Jennifer Morris, Business Disability Forum Consultant, highlights the importance of trust and psychological safety in employee data collection.
In April 2021, Business Disability Forum published a research report about collecting global employee disability data (sponsored by HSBC). In talking to numerous global organisations for this research, we came to understand all the logistics and legalities they needed to consider. We also learned that there is a risk of forgetting the most important thing: at the end of the day, the decision to share personal data is up to the individual.
Amongst all the challenges research participants identified with the collection of global disability data, the top two related to lack of employee willingness to share their information. In essence, if colleagues don’t know why you are collecting information about them and what you are going to do with it, they will be reluctant to share.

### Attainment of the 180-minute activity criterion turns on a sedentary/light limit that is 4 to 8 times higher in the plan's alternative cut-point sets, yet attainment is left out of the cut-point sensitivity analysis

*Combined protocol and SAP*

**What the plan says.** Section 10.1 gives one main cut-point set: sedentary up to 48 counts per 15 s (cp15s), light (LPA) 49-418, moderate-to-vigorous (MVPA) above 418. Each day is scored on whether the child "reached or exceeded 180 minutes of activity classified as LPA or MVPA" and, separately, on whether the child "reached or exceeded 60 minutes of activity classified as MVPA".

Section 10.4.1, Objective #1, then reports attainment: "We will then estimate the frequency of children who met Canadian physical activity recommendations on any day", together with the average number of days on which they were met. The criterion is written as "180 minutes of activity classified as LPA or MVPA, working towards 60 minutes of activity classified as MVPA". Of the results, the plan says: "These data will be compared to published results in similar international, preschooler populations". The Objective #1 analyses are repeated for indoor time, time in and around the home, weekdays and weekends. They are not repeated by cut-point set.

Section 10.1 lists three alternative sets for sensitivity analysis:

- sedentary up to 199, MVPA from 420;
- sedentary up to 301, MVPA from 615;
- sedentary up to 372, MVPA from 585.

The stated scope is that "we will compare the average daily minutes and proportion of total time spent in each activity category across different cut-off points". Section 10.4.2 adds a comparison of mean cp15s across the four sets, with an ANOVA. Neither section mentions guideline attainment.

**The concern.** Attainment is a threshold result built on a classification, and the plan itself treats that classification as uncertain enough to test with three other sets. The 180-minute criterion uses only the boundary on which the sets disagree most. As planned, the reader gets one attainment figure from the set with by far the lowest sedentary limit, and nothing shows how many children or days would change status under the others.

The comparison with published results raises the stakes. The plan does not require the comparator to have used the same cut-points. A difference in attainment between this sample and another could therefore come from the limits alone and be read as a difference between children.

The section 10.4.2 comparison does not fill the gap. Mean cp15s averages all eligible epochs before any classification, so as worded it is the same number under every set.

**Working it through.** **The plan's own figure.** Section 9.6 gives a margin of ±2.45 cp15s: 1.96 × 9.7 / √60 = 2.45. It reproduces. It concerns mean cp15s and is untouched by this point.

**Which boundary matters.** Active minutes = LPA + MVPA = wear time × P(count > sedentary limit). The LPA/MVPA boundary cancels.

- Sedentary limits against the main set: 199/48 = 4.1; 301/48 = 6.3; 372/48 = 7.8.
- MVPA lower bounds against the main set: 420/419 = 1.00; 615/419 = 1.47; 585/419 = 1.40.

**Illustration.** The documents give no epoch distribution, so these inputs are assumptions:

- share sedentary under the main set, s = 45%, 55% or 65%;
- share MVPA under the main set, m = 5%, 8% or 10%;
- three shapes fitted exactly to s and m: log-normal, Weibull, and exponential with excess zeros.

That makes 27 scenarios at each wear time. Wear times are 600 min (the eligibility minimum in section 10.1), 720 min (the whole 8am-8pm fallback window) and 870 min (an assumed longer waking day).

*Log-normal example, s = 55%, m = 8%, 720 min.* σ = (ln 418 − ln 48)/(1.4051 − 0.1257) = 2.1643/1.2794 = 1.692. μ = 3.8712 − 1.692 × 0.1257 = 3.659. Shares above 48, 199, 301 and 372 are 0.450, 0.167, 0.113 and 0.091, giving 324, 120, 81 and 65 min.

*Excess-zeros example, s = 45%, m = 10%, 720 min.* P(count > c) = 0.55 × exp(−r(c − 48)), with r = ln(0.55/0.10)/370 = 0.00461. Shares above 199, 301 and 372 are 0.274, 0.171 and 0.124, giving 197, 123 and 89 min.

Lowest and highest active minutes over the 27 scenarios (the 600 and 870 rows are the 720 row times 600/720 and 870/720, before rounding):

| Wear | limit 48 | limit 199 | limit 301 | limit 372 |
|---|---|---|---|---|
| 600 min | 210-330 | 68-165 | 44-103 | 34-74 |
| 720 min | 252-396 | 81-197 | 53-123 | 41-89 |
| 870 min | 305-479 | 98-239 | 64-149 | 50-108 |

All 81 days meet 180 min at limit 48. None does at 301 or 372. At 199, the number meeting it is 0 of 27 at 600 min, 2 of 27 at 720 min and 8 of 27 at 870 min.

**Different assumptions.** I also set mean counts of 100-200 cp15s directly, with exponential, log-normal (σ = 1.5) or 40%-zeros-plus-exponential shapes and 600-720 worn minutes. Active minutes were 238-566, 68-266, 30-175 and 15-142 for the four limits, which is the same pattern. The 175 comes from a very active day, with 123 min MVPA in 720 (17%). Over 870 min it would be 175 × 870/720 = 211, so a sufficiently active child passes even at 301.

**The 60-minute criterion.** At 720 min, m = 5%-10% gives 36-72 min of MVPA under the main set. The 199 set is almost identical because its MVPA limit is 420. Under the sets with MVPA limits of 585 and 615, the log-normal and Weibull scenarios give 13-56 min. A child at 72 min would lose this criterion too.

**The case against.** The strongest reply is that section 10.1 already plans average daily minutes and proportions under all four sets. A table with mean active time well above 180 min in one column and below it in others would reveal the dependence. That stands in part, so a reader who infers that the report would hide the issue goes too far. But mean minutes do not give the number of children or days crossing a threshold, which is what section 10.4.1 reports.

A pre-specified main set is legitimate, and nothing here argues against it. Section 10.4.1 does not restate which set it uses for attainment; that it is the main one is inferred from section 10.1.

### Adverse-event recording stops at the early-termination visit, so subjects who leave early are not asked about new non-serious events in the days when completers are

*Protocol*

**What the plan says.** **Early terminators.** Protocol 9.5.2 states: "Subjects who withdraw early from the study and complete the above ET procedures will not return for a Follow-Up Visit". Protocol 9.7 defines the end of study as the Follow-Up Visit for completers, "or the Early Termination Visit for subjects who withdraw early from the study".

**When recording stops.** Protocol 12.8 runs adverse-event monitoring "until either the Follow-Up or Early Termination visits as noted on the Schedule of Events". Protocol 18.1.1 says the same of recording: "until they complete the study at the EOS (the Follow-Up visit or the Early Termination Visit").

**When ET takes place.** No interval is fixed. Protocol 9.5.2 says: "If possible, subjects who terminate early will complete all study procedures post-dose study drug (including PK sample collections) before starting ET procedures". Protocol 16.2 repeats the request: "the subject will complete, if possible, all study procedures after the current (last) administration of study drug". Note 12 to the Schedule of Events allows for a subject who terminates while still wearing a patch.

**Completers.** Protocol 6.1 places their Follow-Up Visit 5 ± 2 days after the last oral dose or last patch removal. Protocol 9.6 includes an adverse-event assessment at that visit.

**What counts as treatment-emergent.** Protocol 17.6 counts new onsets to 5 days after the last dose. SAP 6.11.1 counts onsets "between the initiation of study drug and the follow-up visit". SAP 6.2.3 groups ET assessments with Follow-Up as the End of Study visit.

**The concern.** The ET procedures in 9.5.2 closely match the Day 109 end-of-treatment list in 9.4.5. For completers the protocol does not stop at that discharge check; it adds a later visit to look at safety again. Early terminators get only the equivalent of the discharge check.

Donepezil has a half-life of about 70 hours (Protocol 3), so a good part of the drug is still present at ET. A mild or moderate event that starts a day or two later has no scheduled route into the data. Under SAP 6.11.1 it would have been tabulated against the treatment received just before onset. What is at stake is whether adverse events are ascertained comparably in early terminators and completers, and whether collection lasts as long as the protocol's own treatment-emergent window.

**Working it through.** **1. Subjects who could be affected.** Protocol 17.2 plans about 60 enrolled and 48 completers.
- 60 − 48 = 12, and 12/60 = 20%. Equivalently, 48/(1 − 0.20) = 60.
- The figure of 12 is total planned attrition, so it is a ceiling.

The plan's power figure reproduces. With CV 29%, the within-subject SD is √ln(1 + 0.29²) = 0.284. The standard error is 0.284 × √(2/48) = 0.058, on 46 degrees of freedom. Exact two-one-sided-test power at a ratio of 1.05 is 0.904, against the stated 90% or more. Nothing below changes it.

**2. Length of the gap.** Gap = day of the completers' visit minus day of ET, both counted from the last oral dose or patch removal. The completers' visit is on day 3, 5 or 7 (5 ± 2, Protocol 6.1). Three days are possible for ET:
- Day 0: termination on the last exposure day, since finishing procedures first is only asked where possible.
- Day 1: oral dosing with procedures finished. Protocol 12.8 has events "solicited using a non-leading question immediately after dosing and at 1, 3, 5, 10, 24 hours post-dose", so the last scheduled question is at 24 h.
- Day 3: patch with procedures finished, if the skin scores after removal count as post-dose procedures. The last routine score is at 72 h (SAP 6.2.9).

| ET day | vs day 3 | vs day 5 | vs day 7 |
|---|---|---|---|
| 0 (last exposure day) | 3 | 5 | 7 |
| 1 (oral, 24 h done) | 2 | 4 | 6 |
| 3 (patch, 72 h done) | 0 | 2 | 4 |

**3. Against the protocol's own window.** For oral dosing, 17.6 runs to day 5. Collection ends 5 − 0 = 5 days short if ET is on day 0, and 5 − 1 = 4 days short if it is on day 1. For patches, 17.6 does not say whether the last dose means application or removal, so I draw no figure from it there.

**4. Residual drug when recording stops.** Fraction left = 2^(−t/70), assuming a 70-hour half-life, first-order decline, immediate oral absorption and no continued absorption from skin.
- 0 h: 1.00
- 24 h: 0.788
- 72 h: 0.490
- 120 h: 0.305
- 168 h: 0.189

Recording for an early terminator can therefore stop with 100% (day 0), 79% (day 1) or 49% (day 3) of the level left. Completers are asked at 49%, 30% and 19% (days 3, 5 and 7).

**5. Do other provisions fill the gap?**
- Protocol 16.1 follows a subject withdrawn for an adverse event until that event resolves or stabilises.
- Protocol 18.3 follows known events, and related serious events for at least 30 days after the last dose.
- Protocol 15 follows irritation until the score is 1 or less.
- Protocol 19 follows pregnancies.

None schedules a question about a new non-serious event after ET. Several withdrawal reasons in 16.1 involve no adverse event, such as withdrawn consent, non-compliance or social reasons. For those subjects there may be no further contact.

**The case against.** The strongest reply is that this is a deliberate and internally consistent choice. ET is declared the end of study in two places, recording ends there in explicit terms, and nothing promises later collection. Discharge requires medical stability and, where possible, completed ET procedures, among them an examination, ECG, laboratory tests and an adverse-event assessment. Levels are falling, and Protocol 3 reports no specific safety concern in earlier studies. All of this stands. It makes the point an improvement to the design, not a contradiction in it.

This highlights the profound importance of an organisational culture of trust and psychological safety, for people to share their identities without fear of detriment.
The leaders of an organisation have a vital role to play, and executive support was named as the #1 enabler for data collection by research respondents. Leaders can role model the behaviours that foster safety and trust; they can position disability inclusion as something that impacts everyone; and they can be clear about zero-tolerance of disability discrimination.
Fundamentally, the request to employees for their disability ‘data’ is actually an invitation to individuals to be open about their identities and share their lived experiences with their employer and colleagues…and in order to do that, trust and psychological safety are key.